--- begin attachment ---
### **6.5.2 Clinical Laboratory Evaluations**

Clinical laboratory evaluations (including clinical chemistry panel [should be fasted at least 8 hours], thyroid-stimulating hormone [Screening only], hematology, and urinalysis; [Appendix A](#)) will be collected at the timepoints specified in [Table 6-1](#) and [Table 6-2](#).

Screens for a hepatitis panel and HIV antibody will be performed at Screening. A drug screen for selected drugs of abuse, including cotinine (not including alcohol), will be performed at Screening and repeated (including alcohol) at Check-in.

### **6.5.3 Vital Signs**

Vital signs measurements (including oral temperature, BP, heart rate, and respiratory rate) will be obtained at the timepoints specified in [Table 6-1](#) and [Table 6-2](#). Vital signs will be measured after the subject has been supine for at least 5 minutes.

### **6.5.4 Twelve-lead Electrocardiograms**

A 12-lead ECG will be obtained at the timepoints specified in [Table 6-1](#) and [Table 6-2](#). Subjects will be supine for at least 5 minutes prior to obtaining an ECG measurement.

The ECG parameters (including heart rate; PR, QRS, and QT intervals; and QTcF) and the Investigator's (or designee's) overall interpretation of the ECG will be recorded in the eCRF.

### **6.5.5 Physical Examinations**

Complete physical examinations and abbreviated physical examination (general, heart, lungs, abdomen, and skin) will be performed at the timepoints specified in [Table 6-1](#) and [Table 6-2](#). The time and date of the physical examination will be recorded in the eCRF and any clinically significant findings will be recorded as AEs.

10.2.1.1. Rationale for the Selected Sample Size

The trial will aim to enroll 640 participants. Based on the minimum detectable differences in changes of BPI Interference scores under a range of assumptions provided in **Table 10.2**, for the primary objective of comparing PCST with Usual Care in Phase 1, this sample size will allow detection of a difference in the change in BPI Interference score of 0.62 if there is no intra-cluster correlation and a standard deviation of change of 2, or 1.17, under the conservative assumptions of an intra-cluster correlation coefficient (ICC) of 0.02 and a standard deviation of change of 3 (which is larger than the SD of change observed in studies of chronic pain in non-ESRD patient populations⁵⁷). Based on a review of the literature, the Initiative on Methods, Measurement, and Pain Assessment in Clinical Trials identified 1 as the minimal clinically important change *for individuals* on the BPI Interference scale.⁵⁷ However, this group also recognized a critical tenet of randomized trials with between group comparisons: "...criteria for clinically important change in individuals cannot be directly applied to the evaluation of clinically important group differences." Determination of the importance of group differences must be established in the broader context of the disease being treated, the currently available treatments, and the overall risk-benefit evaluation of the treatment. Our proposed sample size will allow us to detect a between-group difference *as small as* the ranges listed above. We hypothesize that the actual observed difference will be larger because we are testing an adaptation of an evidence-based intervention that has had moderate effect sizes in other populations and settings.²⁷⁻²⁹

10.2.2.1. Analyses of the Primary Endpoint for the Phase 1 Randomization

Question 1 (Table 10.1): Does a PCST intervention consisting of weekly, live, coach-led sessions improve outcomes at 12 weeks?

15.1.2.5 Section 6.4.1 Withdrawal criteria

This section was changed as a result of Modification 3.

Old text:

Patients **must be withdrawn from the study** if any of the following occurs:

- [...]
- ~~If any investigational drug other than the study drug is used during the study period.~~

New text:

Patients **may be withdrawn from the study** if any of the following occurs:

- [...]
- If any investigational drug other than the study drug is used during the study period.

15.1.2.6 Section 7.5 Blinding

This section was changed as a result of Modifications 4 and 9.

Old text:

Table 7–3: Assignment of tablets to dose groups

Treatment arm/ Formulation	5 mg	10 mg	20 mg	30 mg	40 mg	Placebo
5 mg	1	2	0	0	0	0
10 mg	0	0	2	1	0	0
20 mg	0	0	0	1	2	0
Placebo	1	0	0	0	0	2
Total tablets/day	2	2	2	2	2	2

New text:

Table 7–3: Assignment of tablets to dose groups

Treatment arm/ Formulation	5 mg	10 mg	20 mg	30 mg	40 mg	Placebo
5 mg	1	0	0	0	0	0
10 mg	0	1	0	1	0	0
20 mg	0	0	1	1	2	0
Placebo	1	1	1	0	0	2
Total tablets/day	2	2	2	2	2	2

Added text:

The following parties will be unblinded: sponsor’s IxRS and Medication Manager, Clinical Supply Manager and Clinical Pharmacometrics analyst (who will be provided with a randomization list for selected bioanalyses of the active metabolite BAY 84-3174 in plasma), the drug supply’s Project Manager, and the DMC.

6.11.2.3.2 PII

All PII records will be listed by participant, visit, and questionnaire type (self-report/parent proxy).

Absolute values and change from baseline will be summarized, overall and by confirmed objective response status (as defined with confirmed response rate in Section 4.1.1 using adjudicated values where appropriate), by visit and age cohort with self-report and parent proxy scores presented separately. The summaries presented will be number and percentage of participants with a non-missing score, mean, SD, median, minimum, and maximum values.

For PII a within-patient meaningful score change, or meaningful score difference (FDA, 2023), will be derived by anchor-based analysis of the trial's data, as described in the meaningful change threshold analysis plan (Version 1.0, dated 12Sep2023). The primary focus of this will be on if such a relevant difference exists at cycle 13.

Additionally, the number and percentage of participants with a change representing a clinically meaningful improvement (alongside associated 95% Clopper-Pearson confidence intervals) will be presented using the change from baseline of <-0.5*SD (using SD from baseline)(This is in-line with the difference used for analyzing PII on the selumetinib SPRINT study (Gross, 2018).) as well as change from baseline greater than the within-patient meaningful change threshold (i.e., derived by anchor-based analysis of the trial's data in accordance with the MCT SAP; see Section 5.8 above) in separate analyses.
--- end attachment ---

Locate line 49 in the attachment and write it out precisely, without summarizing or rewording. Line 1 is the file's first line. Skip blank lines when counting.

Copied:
Additionally, the number and percentage of participants with a change representing a clinically meaningful improvement (alongside associated 95% Clopper-Pearson confidence intervals) will be presented using the change from baseline of <-0.5*SD (using SD from baseline)(This is in-line with the difference used for analyzing PII on the selumetinib SPRINT study (Gross, 2018).) as well as change from baseline greater than the within-patient meaningful change threshold (i.e., derived by anchor-based analysis of the trial's data in accordance with the MCT SAP; see Section 5.8 above) in separate analyses.